# How to properly set up a multimeter to measure the power consumption of a computer?

From what I understand, a multimeter can be used to measure the resistance in in a circuit. Multiplied by the voltage, measured in the same circuit, I would get the total power consumption. Is this correct?

I want to use an inexpensive multimeter to measure the average power consumption in an appliance (computer). I was thinking that it should be possible to achieve this by connecting the "measuring hands" of the meter to the connectors in the power socket, and then over a couple of minutes measure first the average voltage and then the average resistance. Then, multiplying these values would give me an approximation of how many Watts a device is using in a given time period.

• Measuring the resistance of a computer power supply input side won't help at all, since the actual impedance depends on the load and is determined by the operation of the unit itself. Cheap multimeters can only measure the actual resistance of a passive element. As soon as you add semiconductors into the mix (and rectification is done using transistors in switch-mode power supplies), the resistance value shown by the meter is almost meaningless. Also you can't use the multimeter to measure resistance of a powered circuit. Cheap meters will die from that and better meters will show warning. – AndrejaKo Nov 22 '12 at 10:01

## 3 Answers

A computer or other appliance power supply is not a resistive load, it is a reactive load. It has a phase relationship to the incoming voltage, which is itself an alternating (AC) voltage. AC voltages inherently show an "average" of essentially zero. What is measured for power computation is an "effective" or "Root Mean Square" (RMS) voltage across, and current through, the appliance power feed.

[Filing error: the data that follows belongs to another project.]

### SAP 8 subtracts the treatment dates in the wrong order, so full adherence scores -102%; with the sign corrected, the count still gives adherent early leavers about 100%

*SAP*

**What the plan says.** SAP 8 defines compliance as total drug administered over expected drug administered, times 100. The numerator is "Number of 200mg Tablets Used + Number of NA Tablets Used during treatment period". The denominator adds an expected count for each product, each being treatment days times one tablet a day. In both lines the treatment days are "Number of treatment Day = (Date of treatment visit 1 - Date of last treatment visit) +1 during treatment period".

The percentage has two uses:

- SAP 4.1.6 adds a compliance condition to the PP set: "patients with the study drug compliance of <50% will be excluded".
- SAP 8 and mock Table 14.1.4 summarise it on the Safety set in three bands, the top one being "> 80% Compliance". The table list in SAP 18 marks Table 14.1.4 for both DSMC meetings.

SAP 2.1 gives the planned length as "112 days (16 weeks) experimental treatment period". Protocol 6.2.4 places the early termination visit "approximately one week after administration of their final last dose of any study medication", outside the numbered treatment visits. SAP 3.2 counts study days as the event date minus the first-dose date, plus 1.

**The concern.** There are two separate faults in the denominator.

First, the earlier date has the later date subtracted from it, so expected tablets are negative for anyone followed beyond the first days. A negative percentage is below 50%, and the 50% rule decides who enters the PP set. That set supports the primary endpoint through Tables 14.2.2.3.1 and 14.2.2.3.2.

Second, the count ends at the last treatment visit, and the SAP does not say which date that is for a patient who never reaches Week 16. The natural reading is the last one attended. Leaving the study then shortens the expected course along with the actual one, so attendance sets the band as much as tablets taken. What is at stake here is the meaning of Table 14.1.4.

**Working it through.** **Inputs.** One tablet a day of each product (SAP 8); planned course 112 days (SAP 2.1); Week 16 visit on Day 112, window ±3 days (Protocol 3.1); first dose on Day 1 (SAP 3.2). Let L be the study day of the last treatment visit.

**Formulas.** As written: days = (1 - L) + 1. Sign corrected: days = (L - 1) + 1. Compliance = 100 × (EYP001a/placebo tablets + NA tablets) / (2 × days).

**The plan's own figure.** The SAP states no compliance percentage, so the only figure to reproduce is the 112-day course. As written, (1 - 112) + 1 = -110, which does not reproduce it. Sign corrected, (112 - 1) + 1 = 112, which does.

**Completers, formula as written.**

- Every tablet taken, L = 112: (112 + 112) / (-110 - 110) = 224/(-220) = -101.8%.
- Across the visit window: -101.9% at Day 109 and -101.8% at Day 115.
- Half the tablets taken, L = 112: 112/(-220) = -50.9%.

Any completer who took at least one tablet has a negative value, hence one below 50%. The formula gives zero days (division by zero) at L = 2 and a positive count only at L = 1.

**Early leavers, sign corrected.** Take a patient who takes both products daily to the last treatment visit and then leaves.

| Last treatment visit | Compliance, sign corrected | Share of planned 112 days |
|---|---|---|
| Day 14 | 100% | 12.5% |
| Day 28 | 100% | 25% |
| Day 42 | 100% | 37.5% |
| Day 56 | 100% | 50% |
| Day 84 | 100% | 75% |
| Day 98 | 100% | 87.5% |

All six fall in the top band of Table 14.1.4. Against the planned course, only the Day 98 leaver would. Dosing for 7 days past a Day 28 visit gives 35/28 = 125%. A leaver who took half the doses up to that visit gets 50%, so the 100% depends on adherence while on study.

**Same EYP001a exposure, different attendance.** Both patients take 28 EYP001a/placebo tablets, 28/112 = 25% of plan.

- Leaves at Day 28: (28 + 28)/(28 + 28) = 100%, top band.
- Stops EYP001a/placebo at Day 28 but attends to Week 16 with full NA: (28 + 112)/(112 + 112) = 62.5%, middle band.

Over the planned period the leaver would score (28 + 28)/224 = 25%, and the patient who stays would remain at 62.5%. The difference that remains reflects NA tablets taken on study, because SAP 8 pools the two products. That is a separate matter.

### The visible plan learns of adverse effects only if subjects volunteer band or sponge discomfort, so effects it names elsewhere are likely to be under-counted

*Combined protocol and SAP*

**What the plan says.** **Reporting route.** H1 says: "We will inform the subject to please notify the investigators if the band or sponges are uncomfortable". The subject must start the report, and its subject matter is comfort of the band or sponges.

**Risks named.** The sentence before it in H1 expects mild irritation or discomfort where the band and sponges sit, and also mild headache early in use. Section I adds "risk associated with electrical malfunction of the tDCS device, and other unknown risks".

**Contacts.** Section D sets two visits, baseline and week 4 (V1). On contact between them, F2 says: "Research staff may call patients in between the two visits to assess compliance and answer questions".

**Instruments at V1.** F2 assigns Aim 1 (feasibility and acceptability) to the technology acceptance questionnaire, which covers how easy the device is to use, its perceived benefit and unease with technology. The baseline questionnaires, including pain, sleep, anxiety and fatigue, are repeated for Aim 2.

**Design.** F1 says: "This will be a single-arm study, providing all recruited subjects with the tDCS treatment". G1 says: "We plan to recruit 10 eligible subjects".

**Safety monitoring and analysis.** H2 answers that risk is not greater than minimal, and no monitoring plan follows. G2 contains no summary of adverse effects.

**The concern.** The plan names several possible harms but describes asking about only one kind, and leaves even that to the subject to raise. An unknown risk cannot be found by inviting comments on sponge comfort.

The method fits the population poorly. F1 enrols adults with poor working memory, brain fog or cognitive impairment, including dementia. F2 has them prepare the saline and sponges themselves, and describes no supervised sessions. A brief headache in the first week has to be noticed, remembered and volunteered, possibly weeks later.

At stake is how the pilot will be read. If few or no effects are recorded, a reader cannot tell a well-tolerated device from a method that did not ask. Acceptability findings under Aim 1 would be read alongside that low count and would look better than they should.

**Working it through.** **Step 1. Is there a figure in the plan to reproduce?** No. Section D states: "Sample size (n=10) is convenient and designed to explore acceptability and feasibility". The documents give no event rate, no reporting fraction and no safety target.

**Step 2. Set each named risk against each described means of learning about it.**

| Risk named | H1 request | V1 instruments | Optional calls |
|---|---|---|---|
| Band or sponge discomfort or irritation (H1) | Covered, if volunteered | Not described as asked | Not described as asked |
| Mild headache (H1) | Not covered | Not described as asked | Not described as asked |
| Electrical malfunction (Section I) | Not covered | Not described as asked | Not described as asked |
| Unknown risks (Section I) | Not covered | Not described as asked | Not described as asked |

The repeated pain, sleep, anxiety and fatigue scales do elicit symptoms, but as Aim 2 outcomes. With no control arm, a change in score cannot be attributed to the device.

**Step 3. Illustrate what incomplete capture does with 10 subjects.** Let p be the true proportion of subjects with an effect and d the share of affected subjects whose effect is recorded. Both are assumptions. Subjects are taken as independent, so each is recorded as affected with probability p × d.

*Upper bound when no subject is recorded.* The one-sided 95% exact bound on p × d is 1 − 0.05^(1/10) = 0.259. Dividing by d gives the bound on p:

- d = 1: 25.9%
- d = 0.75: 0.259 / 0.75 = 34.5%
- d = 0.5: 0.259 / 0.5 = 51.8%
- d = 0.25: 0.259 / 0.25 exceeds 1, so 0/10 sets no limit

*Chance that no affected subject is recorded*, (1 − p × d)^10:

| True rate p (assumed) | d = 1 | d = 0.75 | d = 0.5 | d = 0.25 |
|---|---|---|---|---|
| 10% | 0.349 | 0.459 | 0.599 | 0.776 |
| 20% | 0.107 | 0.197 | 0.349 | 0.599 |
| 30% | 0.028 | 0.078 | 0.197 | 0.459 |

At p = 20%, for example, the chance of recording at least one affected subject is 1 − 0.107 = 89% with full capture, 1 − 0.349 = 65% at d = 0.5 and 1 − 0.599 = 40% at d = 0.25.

Therefore measuring the resistance across its power supply leads will not provide meaningful results.

At a simplistic level, Voltage measurement could be done with a RMS voltmeter across the supply leads. See this EE.SE answer for more details.

Current measurement would need an RMS current meter either inserted into the power line in series, or using a clamp-type non-invasive current sensor.

Low cost AC power line meters use a basic rectifier circuit and internal computation to indicate power consumption. These are designed for specific power line types (e.g. 110V 60 Hz, or 230V 50 Hz), and will deviate from precision if used on a different line frequency, if they work at all.

The above does not take into account Power Factor calculations, another element impacting actual power consumption calculations.

The proposed multimeter approach will yield nothing except possibly a damaged multimeter and the risk of electrocution if you are not qualified to work with mains voltages.

There are commercially available power meter devices that plug into your wall socket, with the appliance plugged into the device, and log or display power consumption. That would be the recommended way to go.

• Whoa, so much info. Way over my head. Thanks, I'll ask around in a local store. – Ярослав Рахматуллин Nov 22 '12 at 10:34
• Apologies for making the answer complex. Simple answer: No, your multimeter won't do, get an AC power monitor. – Anindo Ghosh Nov 22 '12 at 10:38
• Electrons don't read your qualifications badge, unfortunately. :) – Kaz Nov 22 '12 at 21:45

I'm surprised nobody on this page mentioned Kill A Watt yet. You plug it into the wall, you plug your computer into the Kill A Watt, then the Kill A Watt displays volts, amps, and wattage within 0.2 percent accuracy.

• I do love my Kill A Watt, but technically the question was how to measure power with a multimeter, not what can be purchased that will measure power (though I would agree that a KAW wouldn't exactly break the bank...). – I. Wolfe Jun 8 '15 at 21:57
• Right, however, when the top answer is "You can't," the next best answer is this alternative. You're technically correct though! – MattSayar Jun 9 '15 at 1:24

Since it drives reactive power, you can't directly measure with a simple ampermeter.

But you still have a simple solution. Use the energy meter of your house. You use the digital ones, right? Does it have a blinking led showing the power rate? You can read how it is dependent to power, somewhere near the led. For example, let's say it is 1000 blink/kWh. So it is 1000/(60*60)=0.278 blink per kilowatt.second. It is also 3600/1000=3.6 kilowatt.second per blink. Run only the computer in the house and get the time between two blinking with a chronometer. Say it is X seconds per blink. It is the problem that you have 3.6 kW.sec energy that is consumed within X seconds. Simply calculate the power by calculating 3.6/X (kW).

For the mechanical ones, you can figure it out by reading the turning rate.